SUPPORT THIS INDEPENDENT JOURNALISM
The article you’re about to read is from our reporters doing their important work — investigating, researching, and writing their stories. We want to provide informative and inspirational stories that connect you to the people, issues and opportunities within our community. Journalism requires lots of resources. Today, our business model has been interrupted by the pandemic; the vast majority of our advertisers’ businesses have been impacted. That’s why The Capistrano Dispatch is now turning to you for financial support. Learn more about our new Insider’s program here. Thank you.
By Alex Groves
The city’s Design Review Committee will be meeting twice a month instead of once a month after the city council unanimously approved the change during its Aug. 7 meeting.
The committee will also no longer be receiving detailed staff reports on the projects but rather a verbal staff presentation with an accompanying checklist that shows a proposed project is consistent with the city’s design guidelines.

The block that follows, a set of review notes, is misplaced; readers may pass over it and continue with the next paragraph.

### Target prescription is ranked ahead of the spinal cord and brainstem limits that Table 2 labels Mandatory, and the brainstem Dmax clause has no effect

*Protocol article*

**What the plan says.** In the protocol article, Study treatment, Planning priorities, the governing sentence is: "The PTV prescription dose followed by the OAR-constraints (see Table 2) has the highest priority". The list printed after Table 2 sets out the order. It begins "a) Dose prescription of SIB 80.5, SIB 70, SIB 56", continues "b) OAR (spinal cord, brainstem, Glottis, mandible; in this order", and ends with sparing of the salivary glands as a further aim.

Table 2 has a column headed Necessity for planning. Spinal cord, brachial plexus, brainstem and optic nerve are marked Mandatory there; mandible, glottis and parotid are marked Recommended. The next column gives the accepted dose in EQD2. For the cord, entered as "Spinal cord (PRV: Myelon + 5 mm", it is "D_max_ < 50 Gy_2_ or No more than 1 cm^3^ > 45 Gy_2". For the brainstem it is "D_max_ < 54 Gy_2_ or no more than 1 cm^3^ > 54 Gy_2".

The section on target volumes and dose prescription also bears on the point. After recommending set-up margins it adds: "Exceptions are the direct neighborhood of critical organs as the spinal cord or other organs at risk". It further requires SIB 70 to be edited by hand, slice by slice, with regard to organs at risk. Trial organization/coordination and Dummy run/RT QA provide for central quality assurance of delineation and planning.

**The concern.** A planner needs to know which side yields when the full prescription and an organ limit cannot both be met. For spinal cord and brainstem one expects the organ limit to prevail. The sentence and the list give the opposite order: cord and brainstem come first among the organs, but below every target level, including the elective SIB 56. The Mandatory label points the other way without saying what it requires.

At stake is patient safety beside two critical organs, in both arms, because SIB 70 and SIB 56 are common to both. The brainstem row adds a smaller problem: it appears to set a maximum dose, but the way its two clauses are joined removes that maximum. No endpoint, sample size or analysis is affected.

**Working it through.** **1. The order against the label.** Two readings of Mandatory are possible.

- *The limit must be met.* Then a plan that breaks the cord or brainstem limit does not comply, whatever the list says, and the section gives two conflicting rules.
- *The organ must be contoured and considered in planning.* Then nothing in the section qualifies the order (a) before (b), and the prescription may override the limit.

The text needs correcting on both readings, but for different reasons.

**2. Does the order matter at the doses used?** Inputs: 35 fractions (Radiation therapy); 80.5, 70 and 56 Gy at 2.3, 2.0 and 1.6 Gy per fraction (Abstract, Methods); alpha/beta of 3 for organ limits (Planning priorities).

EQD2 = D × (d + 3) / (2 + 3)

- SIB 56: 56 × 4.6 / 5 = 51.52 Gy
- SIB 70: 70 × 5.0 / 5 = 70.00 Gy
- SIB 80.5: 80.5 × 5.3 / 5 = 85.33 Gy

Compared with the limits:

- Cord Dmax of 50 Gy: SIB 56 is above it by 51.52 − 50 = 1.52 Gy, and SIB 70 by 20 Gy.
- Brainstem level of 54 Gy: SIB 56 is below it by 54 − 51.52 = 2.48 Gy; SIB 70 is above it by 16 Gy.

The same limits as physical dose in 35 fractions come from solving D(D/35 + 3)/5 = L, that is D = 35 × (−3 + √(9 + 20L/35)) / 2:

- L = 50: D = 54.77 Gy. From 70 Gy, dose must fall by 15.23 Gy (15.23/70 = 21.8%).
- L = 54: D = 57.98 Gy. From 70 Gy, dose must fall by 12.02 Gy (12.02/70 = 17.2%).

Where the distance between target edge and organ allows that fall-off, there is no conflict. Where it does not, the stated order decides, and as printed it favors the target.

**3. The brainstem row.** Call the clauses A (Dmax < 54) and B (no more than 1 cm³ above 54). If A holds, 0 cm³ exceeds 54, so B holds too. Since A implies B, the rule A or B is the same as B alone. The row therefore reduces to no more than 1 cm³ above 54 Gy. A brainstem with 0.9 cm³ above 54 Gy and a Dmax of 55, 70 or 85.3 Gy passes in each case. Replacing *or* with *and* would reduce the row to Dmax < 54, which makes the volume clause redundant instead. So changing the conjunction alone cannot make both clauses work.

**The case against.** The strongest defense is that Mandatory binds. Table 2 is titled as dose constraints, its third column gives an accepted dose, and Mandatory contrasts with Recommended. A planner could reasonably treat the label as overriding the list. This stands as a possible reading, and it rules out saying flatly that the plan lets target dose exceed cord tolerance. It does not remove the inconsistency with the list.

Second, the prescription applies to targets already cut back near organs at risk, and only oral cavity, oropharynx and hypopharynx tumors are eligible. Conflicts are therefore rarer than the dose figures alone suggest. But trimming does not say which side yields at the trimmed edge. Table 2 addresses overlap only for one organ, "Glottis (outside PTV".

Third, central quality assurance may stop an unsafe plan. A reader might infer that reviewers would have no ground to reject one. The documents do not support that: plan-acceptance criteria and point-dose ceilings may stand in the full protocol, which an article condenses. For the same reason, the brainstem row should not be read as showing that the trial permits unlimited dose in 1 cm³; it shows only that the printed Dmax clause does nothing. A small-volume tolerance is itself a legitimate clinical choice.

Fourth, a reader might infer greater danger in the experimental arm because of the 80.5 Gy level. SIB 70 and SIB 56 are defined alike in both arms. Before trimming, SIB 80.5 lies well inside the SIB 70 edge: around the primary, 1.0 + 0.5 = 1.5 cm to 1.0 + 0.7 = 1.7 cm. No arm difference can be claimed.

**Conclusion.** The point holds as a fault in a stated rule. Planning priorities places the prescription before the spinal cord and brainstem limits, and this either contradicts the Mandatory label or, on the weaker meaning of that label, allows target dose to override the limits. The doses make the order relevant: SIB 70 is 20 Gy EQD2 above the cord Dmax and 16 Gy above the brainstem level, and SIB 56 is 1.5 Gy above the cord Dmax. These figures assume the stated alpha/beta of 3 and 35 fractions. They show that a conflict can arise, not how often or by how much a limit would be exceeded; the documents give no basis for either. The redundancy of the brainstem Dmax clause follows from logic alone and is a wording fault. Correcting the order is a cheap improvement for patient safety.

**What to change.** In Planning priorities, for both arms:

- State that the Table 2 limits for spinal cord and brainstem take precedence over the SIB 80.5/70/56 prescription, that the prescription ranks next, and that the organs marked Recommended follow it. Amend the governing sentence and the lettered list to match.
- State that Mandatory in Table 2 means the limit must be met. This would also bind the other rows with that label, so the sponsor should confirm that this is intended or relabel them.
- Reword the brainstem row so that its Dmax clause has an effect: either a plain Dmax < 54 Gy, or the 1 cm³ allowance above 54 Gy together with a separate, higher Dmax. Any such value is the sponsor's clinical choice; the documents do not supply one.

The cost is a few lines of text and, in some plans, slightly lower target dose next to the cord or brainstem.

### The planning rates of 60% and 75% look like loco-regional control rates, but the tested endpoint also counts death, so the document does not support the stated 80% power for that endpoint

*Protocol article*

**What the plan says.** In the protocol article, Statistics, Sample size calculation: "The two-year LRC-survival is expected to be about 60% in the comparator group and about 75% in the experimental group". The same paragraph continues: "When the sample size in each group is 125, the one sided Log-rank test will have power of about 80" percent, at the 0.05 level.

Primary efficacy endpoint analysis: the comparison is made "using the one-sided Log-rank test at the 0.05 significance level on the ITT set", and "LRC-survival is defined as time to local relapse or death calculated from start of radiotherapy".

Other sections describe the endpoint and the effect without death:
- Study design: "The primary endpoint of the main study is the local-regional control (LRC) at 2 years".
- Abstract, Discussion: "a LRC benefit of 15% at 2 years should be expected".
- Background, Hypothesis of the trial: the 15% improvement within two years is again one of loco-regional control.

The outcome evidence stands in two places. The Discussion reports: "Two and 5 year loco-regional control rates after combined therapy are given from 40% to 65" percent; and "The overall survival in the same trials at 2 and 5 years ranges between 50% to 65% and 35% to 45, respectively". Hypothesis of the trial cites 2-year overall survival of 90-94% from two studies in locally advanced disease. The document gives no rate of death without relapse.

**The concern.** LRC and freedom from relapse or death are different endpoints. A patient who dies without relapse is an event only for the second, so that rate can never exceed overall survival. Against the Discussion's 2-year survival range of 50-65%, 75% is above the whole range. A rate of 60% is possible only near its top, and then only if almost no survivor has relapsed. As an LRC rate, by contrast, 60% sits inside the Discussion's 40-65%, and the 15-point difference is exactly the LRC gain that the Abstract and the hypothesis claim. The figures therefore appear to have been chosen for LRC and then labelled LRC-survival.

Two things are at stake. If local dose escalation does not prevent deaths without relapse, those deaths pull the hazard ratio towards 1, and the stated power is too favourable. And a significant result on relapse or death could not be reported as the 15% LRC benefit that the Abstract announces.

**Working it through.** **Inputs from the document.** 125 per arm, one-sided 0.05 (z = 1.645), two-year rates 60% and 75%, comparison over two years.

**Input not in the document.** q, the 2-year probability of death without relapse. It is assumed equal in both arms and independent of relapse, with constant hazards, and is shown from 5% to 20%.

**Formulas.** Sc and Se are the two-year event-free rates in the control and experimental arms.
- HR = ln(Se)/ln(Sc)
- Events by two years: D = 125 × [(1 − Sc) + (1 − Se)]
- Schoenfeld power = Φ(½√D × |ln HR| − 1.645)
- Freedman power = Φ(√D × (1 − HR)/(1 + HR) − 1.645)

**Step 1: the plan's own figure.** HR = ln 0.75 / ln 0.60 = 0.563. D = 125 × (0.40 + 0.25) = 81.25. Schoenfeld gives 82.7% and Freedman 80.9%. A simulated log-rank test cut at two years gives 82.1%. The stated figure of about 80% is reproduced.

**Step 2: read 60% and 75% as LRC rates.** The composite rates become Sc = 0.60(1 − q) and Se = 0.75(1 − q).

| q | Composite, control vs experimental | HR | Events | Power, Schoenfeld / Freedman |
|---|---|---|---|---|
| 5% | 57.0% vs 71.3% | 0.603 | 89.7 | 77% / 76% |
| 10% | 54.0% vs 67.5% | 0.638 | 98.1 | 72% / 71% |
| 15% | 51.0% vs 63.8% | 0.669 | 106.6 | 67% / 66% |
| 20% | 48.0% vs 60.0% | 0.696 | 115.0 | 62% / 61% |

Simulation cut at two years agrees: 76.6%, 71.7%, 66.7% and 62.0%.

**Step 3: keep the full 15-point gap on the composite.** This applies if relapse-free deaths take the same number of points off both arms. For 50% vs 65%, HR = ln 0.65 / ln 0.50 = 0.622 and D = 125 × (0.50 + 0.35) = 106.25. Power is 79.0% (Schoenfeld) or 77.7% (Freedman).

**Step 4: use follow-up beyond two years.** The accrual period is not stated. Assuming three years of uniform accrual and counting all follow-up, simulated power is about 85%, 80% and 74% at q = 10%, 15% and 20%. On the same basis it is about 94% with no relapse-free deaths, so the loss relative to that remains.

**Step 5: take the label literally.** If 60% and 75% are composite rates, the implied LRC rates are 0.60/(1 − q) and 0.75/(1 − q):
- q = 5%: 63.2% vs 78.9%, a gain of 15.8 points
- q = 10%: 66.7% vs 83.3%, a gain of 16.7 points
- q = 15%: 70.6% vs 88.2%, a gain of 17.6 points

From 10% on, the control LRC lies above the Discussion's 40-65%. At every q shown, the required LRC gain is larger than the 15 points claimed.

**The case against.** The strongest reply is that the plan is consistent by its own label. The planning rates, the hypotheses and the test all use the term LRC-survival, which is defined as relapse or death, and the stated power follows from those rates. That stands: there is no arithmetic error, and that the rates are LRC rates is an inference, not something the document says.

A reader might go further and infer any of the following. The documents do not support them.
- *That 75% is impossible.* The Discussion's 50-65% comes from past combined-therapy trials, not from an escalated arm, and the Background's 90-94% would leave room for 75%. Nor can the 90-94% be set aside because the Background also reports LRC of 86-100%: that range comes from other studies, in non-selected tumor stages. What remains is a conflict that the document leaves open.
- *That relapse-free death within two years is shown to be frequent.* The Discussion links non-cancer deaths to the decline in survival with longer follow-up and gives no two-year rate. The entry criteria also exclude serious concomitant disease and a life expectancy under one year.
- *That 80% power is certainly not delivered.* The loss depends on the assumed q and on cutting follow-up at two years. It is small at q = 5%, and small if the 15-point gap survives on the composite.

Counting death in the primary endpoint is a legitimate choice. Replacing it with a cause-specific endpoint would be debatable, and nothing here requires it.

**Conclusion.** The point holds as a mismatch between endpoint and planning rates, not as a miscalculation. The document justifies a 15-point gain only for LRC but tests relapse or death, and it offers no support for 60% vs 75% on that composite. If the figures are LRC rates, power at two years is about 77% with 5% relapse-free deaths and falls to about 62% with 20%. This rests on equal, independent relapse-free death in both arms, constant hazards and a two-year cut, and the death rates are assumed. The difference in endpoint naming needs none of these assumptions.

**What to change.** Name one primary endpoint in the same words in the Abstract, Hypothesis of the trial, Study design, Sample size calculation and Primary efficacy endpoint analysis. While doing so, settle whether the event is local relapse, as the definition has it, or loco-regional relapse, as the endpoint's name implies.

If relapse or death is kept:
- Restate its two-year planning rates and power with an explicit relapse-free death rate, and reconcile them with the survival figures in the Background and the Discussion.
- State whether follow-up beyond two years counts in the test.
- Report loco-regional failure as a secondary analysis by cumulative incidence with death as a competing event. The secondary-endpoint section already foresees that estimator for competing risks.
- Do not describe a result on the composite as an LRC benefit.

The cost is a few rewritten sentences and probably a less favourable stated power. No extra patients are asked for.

The item was brought before the council at the suggestion of City Councilman Derek Reeve who said he wanted to streamline the process to make it easier for development applicants to get their projects completed.
“Recently we’ve had a couple of incidences where the bureaucracy, the regulation of the Design Review Committee actually created such frustration and delays that we actually had applicants literally withdraw projects or even get to the point where they have to consider the withdrawal of a project and we’re talking about rather simple projects, by the way, such as signs, just because the delay cost them money. Time is money.”
Reeve said that because the Design Review Committee meets only once a month, if a project was sent back to the committee by the planning commission it could result in that project being delayed for a month or two months more.
City Councilwoman Kerry Ferguson expressed concerns about eliminating the written staff report, saying that she frequently read the reports to see whether she needed to attend a meeting or watch it online later.
“I suppose there are one or two other people who do that as well so I’d hate to see the written report eliminated because I think it serves a purpose,” she said.
City Manager Ben Siegel noted that though the written staff reports would be condensed into a checklist, the plans themselves would still be included in an agenda put out in advance of a meeting.